Urban Gardening

By on 12 June, 2017 in Amanda Burbank, Farming, Food, Gardening, Outdoors with 0 Comments

My favorite place to be this time of year is sitting in the middle of my future vegetables. A cat usually wanders up and plops in my lap and I pull up some weeds that have emerged after the last big rain, but mostly I sit and stare at the wide leaves of the eggplant and look up into its lavender flowers as the sun shines through its petals and I think about beauty and bounty and seasons. I count the okra to see if a cat sat on a seedling or one was dug up in the night by some hungry creature who wandered by. The asparagus that has gone to seed tickles me from behind. I can’t quite figure the asparagus out, but I’m not giving up on it yet. We are amateur yard-gardeners, figuring things out as we go.

It’s our fourth year of gardening and I had always thought of myself as having a black thumb, but we decided to try it out when we started homeschooling as a part of the curriculum. We chose to emulate the square-foot gardening method as a starting point for our new adventure. It seemed like a good way to go for beginners. This method uses a raised bed, lined with weed cloth, filled with soil and then divided with a grid for separating plants. The system maximizes space to the fullest. Veggies become math problems — 1 foot can equal 1 broccoli or 9 radish or 4 parsley for example. We actually built our garden onto a hill, which was a little tricky but it worked. In our one tiny garden we didn’t end up producing that many vegetables to feed our family of five that first summer, but the kids and I very much enjoyed watching the seeds grow, flower and produce vegetables. My daughter would wait for the sweet peas to ripen then would eat them straight from the vine, and these are kids who usually just push their vegetables around on the plate.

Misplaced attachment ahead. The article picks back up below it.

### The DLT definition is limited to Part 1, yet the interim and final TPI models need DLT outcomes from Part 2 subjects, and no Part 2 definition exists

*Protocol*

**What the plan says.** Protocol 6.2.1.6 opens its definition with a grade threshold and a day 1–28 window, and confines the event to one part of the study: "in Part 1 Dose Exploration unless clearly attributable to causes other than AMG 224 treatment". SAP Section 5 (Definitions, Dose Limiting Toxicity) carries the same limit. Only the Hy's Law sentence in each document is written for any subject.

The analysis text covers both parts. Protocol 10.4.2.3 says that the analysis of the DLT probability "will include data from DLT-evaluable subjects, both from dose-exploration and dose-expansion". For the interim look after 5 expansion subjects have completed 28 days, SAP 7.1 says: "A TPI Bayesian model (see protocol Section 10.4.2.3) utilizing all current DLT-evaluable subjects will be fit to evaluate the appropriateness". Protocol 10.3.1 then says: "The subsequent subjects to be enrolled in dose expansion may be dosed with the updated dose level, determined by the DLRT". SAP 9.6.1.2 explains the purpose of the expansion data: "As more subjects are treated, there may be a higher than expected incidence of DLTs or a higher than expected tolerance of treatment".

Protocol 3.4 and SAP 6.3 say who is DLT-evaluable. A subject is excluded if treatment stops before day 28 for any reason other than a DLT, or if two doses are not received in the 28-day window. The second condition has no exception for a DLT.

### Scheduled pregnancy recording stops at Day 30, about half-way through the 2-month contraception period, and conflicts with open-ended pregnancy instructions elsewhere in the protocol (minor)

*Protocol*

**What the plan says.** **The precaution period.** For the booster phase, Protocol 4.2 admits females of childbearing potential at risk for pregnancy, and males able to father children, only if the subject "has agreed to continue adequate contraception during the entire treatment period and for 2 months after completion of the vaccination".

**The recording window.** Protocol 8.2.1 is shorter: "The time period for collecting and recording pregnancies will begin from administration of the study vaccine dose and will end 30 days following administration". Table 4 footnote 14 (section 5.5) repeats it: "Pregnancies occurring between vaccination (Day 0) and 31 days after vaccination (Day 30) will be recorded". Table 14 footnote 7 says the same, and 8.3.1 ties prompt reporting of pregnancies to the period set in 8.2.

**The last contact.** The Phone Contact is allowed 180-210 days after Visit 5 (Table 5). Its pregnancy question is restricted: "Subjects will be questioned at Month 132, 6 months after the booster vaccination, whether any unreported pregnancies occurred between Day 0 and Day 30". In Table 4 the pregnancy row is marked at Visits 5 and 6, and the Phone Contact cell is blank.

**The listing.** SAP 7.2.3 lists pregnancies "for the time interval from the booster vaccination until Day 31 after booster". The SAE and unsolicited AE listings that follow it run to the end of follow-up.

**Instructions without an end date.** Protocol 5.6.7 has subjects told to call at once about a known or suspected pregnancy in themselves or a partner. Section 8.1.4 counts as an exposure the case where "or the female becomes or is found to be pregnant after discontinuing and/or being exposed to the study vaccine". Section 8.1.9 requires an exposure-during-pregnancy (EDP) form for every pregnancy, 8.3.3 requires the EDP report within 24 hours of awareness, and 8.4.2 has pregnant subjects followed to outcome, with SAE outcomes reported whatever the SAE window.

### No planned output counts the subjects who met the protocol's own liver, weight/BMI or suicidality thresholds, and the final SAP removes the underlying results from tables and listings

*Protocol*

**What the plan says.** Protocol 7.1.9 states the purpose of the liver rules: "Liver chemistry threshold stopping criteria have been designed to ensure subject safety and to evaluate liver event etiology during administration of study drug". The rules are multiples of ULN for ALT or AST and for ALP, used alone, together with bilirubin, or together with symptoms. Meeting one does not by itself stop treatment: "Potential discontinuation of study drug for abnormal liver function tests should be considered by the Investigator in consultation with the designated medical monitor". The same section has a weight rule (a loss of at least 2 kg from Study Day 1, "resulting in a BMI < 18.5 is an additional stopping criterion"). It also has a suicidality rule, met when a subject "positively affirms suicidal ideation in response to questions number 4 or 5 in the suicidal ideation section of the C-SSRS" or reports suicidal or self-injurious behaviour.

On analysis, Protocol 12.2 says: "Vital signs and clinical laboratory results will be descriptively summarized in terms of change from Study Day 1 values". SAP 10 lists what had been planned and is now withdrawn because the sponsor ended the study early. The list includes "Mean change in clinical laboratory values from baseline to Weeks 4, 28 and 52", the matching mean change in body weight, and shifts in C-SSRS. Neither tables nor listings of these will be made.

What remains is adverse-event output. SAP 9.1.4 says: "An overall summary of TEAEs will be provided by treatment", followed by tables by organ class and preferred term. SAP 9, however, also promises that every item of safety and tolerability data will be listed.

We have fallen in love with growing vegetables and herbs. It seems like almost every year we add a new garden. I remember the first time my husband suggested we plant vegetables as a border for our house where other people might plant hedges or bulbs. I was reticent. I had no idea how lovely and welcoming our vegetable bed would become. Sweet potato vines spill over happily into the lawn. Pots of basil, oregano, dill, thyme, mint, sage, and lavender line the garden just as cheerily as any flowers. A trellis of pole beans peeks up from behind. Squash blossoms are little spots of sunshine, promising crooked-necked yellow food that will follow soon.

After some success and practice and urging from my husband I felt confident enough that these yard gardens had real curb appeal and didn’t need to hide in the back yard only. For the front, we didn’t raise the gardens, but incorporated them into the yard like flower beds. We dugs the grass and transplanted it to another area of the yard. We tilled the soil, with spades and shovels and sweat, pulling up roots. It took several days but it wasn’t impossible. We mixed in soil and manure. Every year we’d amend the soil a little bit. I’m not sure that we are doing everything right but, even so it seems to work out. Every year we end up with a few more veggies than we had the year before.